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How to... perform 360° feedback

The idea of 360° feedback was developed in business and refers to the 'full circle' when members of the team from all levels are involved in assessing colleagues. This contrasts with the traditional 'top-down' approach, whereby appraisals are carried out by a line manager. As relicensing and recertification for GPs approaches, this is a useful way to assess ourselves before assessment is thrust upon us. Annual appraisals are a useful tool but they are not enough.

Here are some ways GPs can adopt the method:

1) Ask the people we work with every day to perform 360° feedback on us. Not only is this a useful tool but it is likely to become a part of our recertification process.

2) In general practice all the staff will be asked their opinion, including the receptionists, secretaries, healthcare assistants, managers, nurses and other partners.

3) The system can vary from unstructured interviews, a series of questions with a rating scale based on 'good practice' or open questions. The questionnaire needs to be reliable and valid. The most straightforward and practical method in general practice is simply to ask 'What do you like about working with this person?' and 'In what areas do you think he/she could possibly improve?' Try to set a deadline for the responses.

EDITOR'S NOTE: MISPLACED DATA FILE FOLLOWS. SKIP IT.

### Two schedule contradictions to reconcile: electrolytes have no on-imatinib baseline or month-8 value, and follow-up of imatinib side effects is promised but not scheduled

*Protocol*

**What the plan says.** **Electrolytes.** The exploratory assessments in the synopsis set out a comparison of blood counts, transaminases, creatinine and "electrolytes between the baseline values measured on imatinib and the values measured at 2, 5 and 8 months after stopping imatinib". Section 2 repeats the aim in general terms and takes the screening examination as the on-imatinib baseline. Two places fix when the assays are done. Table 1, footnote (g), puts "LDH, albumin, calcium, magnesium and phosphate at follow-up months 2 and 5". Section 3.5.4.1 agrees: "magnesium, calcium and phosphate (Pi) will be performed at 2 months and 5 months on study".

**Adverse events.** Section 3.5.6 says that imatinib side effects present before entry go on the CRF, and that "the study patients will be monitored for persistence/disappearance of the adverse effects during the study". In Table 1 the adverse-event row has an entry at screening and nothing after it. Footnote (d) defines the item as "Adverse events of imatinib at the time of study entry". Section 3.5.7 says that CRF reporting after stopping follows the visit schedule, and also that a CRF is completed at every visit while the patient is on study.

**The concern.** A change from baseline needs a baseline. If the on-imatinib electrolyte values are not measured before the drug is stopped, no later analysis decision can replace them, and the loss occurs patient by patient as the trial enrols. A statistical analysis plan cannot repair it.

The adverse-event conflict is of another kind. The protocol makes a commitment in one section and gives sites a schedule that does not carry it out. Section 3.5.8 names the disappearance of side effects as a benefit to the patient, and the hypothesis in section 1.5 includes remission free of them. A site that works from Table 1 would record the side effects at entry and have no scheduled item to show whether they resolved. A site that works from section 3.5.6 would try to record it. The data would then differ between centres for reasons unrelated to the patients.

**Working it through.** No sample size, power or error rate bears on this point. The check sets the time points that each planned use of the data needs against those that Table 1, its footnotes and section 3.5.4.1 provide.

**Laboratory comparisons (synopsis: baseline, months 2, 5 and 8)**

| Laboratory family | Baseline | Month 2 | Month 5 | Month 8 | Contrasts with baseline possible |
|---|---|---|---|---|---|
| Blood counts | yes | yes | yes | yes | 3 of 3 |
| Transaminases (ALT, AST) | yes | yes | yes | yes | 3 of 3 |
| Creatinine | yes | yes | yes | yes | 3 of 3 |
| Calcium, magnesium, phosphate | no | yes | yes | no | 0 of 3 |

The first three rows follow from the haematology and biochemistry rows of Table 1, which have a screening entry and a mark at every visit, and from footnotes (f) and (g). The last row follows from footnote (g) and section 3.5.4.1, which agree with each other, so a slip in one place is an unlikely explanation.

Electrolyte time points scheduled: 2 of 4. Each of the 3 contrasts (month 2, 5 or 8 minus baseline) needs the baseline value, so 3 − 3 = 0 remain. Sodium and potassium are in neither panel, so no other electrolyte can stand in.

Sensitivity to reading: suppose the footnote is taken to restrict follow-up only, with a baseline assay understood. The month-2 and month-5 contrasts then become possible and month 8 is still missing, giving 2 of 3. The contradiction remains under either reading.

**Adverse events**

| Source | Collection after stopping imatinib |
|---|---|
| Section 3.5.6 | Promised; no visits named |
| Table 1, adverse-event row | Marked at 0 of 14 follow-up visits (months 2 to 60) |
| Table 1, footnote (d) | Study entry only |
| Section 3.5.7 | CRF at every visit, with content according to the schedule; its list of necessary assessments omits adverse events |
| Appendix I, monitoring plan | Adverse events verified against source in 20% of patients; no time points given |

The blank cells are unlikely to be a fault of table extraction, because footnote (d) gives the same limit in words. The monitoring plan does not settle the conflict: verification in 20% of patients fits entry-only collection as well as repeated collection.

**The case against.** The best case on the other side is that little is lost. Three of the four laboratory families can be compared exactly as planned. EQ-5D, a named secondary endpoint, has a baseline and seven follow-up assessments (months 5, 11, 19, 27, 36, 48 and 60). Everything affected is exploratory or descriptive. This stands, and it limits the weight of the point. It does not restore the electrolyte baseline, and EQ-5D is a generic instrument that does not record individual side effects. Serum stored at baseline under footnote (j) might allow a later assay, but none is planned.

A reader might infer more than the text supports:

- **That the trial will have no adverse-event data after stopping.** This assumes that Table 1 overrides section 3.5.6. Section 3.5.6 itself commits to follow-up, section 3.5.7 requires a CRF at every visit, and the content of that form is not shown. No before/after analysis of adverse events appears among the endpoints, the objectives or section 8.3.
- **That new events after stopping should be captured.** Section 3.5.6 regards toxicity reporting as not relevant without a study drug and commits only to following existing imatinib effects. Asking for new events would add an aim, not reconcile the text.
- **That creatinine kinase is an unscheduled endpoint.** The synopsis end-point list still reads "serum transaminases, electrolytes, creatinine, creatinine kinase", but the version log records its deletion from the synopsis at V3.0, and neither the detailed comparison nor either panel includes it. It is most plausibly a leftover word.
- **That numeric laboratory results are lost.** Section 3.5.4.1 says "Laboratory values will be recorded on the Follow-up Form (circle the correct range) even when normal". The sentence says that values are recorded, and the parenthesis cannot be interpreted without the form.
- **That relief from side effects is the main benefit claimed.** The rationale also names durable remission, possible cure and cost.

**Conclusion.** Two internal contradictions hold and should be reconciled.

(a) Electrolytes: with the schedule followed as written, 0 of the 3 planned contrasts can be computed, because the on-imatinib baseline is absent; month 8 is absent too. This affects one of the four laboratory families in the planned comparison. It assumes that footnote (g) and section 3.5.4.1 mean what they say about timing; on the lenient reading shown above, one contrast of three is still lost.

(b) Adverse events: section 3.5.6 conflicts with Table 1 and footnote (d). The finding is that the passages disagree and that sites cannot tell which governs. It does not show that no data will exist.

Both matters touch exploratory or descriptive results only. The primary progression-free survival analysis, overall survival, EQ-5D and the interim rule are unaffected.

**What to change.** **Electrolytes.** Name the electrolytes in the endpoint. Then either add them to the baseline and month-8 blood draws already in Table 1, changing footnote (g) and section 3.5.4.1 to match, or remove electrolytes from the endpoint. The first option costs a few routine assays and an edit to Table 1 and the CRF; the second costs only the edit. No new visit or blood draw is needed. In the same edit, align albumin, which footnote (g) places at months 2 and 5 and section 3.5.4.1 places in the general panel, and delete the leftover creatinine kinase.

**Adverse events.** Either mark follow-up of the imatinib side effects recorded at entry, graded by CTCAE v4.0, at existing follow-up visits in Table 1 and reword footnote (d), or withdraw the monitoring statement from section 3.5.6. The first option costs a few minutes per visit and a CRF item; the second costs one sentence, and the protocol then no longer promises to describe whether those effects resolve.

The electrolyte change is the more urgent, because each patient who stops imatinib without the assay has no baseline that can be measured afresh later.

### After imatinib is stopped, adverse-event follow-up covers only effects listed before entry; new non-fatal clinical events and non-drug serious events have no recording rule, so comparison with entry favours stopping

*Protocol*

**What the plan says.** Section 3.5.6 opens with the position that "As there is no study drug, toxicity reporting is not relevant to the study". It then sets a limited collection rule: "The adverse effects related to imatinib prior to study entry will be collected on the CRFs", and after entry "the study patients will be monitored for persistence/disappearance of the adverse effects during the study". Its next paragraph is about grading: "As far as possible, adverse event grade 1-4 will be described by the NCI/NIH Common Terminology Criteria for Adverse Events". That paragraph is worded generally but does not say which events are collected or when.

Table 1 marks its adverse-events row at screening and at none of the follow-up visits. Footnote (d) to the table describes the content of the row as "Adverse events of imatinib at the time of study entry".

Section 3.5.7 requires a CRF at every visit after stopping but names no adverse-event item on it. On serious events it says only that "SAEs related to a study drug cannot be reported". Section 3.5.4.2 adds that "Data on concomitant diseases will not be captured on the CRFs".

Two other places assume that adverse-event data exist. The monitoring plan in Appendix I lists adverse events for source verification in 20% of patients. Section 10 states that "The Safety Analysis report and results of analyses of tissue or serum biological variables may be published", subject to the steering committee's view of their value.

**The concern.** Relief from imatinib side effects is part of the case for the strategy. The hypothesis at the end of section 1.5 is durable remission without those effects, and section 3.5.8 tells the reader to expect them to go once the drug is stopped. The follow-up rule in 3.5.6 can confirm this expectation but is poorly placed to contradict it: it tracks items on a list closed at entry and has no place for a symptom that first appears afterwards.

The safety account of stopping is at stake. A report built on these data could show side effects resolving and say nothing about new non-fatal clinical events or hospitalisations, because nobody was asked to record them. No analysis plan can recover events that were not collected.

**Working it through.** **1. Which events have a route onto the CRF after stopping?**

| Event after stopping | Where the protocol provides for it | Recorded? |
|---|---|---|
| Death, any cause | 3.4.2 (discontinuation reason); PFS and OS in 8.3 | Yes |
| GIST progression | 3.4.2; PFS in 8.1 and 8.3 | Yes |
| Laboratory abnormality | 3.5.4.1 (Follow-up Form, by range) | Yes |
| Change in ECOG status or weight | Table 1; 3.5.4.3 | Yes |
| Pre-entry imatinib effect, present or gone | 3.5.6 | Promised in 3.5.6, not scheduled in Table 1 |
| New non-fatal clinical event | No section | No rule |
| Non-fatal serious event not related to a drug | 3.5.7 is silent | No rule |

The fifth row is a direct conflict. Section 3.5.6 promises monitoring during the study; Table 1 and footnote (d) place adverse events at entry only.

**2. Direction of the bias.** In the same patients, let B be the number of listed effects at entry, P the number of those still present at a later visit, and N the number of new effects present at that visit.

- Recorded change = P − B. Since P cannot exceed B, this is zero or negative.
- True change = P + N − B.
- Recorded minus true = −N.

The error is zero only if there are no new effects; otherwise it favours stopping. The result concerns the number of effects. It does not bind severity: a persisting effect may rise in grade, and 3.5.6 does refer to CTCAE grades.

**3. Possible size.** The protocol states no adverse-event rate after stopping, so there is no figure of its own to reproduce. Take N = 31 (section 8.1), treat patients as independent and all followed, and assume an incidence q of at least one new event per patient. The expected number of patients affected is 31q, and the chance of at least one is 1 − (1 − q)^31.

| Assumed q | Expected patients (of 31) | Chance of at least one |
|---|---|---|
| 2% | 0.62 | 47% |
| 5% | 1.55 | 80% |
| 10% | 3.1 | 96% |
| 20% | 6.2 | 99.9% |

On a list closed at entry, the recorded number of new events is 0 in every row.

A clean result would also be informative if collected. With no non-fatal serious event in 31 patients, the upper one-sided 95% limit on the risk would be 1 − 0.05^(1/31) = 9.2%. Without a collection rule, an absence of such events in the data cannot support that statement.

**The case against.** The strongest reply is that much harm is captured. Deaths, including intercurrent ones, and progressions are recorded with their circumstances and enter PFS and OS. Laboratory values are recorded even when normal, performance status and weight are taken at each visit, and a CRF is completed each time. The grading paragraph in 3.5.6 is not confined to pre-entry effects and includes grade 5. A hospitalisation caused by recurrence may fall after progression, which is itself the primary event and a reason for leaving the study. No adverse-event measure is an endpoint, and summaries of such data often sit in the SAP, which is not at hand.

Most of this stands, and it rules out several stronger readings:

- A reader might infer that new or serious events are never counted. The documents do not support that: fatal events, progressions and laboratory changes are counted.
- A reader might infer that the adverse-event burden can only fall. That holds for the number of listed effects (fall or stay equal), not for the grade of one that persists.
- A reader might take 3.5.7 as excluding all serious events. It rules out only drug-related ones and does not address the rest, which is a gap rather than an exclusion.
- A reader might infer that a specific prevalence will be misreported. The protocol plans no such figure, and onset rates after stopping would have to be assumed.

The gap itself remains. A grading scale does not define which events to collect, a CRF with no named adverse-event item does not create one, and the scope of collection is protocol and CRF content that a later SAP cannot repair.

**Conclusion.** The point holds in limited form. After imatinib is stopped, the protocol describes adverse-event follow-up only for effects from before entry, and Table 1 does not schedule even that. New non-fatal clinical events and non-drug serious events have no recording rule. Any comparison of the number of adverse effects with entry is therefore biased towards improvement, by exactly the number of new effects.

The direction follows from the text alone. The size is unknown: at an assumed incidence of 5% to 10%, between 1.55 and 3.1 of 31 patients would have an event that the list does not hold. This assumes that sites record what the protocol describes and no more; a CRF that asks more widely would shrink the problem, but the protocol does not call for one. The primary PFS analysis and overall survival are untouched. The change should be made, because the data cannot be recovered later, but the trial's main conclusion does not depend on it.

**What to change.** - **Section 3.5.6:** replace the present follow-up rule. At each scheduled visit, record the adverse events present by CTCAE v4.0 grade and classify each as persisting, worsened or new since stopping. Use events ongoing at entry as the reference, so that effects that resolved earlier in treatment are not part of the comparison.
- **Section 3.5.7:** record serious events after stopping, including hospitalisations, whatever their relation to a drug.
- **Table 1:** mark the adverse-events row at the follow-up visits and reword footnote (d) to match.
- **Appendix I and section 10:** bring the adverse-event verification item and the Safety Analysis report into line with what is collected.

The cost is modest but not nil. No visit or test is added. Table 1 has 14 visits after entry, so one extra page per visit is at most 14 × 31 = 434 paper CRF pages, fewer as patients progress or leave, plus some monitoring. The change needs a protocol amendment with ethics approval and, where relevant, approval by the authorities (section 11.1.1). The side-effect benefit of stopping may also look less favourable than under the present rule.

4) All feedback must be anonymous. It is helpful for questionnaires to be computerised so the handwriting is not recognised.

5) The system will only work in a practice where there is a culture of openness. However, introducing the idea can send a positive message to the staff.

6) When asked to fill in a questionnaire about a colleague always put positive comments first. Any criticism needs to be constructive. Try to offer a solution.

7) If the process is not handled well, it can be painful and damaging. It is helpful if the doctor goes through the results with a trusted colleague in confidence. Typically this could be the GP appraiser.

8) Initially, focus on the good points. This will build confidence. Then look for trends – for example 'he is poor at timekeeping' or 'does not mix with others'.

9) There may be an individual who has their own reason to be negative. Ignore aberrations.

GPs can learn from 360° feedback, but it must be handled sensitivity.

Dr Peter Moore is a GP in Torquay, Devon

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